The Business Relationship Management Business (BRM) is related to and employs the techniques and disciplines of Customer Relationship Management (CRM). However, while CRM most often refers to a company’s external customers, the BRM typically deals with a company’s internal customers or an internal provider’s products and services.

While BRM has its roots in CRM, it has meant different things to different people, often depending upon the specific industry context. For example, in banking and finance, the Business Relationship Manager manages and maintains current business relationships and seeks new accounts. Banking BRM’s are typically responsible for a portfolio of small to midsized businesses. In other industries, the label BRM has become a euphemism for an account executive or even salesperson.

The most consistent (though limited!) definition comes from the world of Service Management and, his particular, IT Service Management. Frameworks such as the IT infrastructure Library (ITIL) and standards such as ISO/IEC 20000 call out the Business Relationship Management role as it pertains to service management.


Business Relationship Management embodies a set of competencies (knowledge, skills, and behaviors) that foster a productive, value-producing relationship between a Provider organization and its Business Partners.


One of the most intransigent and perennial challenges and enterprise faces is the alignment between their service providers and the business they serve. The so-called ‘alignment challenge’ is especially visible when the provider is an internal Information Technology (IT) organization. In this case, the IT budget often represents somewhere between 4% and 20% of revenues, a significant business cost. But IT providers are not the only ones that suffer the ‘alignment’ challenge. Human resources, facilities, finance, and other shared service providers struggle to demonstrate their value and relevance to the business they serve. And with alternate sourcing arrangements becoming an increasingly important aspect of business operations, the ‘alignment challenge’ is as real for external providers as it is for internal shared services.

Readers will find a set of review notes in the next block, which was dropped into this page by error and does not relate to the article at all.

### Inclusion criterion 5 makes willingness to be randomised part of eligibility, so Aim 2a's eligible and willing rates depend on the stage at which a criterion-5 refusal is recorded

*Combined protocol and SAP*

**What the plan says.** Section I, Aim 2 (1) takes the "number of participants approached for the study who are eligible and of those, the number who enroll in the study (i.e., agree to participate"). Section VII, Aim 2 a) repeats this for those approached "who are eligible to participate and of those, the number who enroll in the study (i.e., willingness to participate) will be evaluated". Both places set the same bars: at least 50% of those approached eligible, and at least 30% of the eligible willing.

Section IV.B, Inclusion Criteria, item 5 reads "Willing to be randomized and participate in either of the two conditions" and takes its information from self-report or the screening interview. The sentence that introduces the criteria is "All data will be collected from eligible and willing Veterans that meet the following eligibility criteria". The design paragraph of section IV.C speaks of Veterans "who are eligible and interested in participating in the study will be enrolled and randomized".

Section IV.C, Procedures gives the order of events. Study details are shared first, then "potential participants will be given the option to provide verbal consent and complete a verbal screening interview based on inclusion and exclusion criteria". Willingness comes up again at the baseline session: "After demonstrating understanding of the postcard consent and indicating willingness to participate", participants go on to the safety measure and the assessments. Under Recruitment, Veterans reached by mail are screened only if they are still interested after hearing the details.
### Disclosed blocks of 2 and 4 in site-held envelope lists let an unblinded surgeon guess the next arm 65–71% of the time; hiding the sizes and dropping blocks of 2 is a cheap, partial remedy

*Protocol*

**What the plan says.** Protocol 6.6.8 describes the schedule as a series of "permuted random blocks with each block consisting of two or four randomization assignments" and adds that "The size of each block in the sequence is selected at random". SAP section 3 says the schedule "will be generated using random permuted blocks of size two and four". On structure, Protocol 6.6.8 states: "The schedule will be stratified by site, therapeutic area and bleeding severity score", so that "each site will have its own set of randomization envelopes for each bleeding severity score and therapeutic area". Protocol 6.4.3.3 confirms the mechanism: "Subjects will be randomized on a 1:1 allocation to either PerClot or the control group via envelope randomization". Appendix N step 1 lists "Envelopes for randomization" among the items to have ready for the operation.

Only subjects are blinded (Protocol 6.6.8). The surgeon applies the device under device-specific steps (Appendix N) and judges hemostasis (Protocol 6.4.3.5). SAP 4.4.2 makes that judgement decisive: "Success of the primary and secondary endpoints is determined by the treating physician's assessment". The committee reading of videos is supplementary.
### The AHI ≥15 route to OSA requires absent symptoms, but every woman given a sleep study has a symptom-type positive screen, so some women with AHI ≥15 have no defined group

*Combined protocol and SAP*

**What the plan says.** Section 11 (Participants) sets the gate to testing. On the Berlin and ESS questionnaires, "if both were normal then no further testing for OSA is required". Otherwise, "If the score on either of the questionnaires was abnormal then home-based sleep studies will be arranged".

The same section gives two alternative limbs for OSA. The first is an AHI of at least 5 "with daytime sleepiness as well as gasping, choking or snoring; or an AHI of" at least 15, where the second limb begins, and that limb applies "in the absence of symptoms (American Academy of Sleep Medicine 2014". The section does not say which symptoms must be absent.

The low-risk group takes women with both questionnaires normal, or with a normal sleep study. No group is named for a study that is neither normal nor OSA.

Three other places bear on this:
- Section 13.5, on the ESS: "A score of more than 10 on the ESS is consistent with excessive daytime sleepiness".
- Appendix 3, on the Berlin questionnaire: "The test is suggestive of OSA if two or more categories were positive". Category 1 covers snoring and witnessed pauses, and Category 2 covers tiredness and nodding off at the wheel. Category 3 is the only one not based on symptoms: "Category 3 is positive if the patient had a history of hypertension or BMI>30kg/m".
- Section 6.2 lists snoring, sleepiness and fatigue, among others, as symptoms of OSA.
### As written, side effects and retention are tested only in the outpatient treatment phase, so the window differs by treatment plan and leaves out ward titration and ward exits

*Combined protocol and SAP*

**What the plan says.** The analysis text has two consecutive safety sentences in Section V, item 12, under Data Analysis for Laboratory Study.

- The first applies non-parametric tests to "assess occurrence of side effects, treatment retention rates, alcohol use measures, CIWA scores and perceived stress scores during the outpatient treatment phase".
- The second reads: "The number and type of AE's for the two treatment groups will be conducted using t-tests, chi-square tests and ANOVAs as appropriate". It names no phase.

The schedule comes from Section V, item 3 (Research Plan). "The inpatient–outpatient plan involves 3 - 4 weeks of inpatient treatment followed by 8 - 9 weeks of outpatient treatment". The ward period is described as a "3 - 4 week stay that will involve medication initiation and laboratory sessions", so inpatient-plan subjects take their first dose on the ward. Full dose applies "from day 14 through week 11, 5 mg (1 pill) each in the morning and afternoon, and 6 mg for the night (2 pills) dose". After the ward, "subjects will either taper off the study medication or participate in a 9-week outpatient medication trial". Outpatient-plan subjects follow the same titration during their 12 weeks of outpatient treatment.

The role, job, and organizational capability of Business Relationship Management (BRM) have emerged as a powerful means to address the alignment challenge. BRM first surfaced in the 1990s, with little fanfare, as progressive IT organizations establish the role to strengthen their business relationships and to drive value realization from IT assets and investments. A gain legitimacy in 2005 with ISO/IEC 20000 service management standards and was reinforced with the release of ITIL v3 in 2007.

Despite this formal recognition, the BRM role is difficult to establish and sustain. On the one hand, it must represent and satisfy demanding business partners, who always want more will often not knowing what they want or how to justify their demand. It must also meet the needs of the provider organization and the complexities and constraints under which they operate. BRM is a connector, forgoing productive connections between provider resources and their business partners. It is also an orchestrator between the provider organization and its business partners, orchestrating key roles, resources, and capabilities to help simulate, surface, shape, and harvest business value. Finally, BRM is a navigator, guiding provider business stakeholders along the best path to realize that business value.

But establishing credibility, building trust, clarifying shared goals, and closing the alignment gap demands a rare set of competencies, strong relationship skills, and an ability to thrive in highly ambiguous and even turbulent environments. The effective BRM is equally at home with their business partners and with her provider stakeholders, equally comfortable with the language and contents of the business and the provider domain. They have their fingertips models, frameworks, and techniques to clarify strategy, stimulate innovation, prioritize investments, and marshal appropriate resources and help ensure the business transitions to deliver the total value that was expected from them. They have superb communication skills, can “read between the lines,” hear the unspoken, and influence and persuade without having direct authority.

Business Relationship Management Professional® (BRMP®) training and certification program is designed to equip those interested in business relationship management with the foundation knowledge they need to succeed.


  • ISO/IEC 20000 – ISO/IEC 20000-1:2011
  • ITIL
  • SFIA – The Skills Framework for the Information Age